Trials and Simulators Research in User Analysis and Sustainable Packaging Development

Trials and Simulators Research in User Analysis and Sustainable Packaging Development

Berthana Ma Salas Dominguez, Silvia Ana María Oropeza Herrera
Copyright: © 2018 |Pages: 20
DOI: 10.4018/978-1-5225-5234-5.ch009
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The packing sector is an area with a high consuming problem. The actual consequence is the elevated environmental impact that is developing a real problem. Everyday each home consumes a big variety of products and most of them come in a package that will be disposed of in a matter of minutes, hours, or days. They also require a massive set of structures, barriers, seals, and shock absorbers that assure the final product will be delivered in good condition to the user. Packaging esthetical design is remarkable and catch the attention of the buyer but if there is a design error the user will feel frustrated and the final purpose of a comfortable use will be lost. Incorporating ergonomics, user habits analysis, trials, and simulators in the design process and making users aware of the need of taking environmental actions can lead to a packaging design that promotes actions for a more sustainable world. The development of research methods in this area will lead to better design products.
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Current global conditions and environmental issues are themes that are part of our daily lives and a matter of concern. Climate change, biodiversity loss, and pollution are not isolated elements; they are closely linked with poverty, inequity and social problems. We need to raise awareness in industry and product developers about the risks involved in the constant use of processes without sustainable practices. With the objective of developing better and innovative solutions for packaging design, the academic field in an international scope has been working and researching in packaging development integrating ergonomic and usability concepts and not just from a sustainable point of view.

The term “sustainability” commonly used today is more profound than the one used during the 80s and 90s called “green product”. A product that addresses sustainability considers consumer needs and includes profits, people, and planet earth as a whole issue. In 1987 Bruntland’s report says that “Sustainability is a concept that promotes a type of development whereby the needs of the present generation will not compromise the ability of future generations to meet their own needs, focusing on economic, environmental and social interdependence.” (Martinho, 2015:58). Speaking of packaging this statement has not been applied, most of the packages are highly polluting and can´t be easily recycled.

The WWF (World Wildlife Fund) in 2012 established that global population uses more than 50% of the resources earth can provide, (as cited in Scott & Vigar, 2014:643), when a product is used it has a considerable quantity of hidden elements that the final user cannot see, materials, manufacturing processes, merchandising, workforce, etc., in such a way that consumers are not conscious of the real impact of products used on a daily basis. Considering that packaging is one of the products more commercialized in a global level, Pousette and Löfgren (2014) establish that “Consumer packaging could be described as an “everyday product” because its contents are used in everyday life” and they mention, “the average person has approximately 30 such experiences a day with approximately 30 packages”. Therefore it is a must to make sustainability an inherent part of the design process among university students.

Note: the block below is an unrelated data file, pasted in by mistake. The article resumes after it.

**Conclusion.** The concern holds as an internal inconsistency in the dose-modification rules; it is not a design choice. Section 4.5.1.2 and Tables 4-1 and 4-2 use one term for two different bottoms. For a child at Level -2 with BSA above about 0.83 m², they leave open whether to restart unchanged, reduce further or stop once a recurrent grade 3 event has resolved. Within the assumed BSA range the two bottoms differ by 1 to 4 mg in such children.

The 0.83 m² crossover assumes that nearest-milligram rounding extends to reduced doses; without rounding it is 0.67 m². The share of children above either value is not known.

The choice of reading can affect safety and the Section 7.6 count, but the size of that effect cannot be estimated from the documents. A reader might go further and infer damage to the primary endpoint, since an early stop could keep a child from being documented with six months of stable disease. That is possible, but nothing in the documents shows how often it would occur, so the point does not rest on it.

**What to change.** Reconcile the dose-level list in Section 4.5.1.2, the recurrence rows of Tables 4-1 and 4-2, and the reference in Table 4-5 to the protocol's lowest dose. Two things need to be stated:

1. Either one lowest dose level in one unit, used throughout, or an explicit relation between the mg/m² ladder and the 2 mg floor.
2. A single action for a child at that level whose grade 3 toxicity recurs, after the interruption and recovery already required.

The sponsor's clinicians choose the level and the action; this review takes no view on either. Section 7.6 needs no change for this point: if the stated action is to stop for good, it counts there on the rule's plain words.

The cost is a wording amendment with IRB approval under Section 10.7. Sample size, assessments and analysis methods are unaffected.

To fulfill this statement packaging characteristics have to be known, these have specific functions, one of the most important is preventing product loss by product protection and efficient transportation. Nevertheless to develop a sustainable packaging today has turned more into a commercial strategy for the majority of the companies than simply solving a real problem. Many times it is the consumers who demand solutions, this as part of the consumer’s practices based on ethics, which has generated that some companies try to develop innovating clean packaging. For this Stern (2000) divided the consumers who are activists and environmentalists in different subtypes, based on the behavior, the generated impact and the actions that they perform as part of their daily activities. (as cited in Paco & Gouvei, 2016:467). These environmental activists are divided in different fields, starting with the most active and ending with the traditional activist, who is the one that never takes direct actions nor thinks in the short term but simply mentions that he is interested in the topic.

Key Terms in this Chapter

Life cycle: Period of time where a product is developed, brought to the market, used, and disposed.

Ergonomic: A science that works with abilities, limitations, and requirements of users in the design of spaces or objects.

Sampling: The process of selecting a sample for testing.

Usability: Available or capable of being used.

Efficiency: Ability to accomplish a job with a minimum expenditure of time and effort.

Goniometer: Instrument for measuring solid angles.

Effectiveness: Ability to accomplish a purpose.

Biomechanics: The study of the action of external and internal forces on the living body.

Anthropometry: Measurement of size and proportions of the human body.

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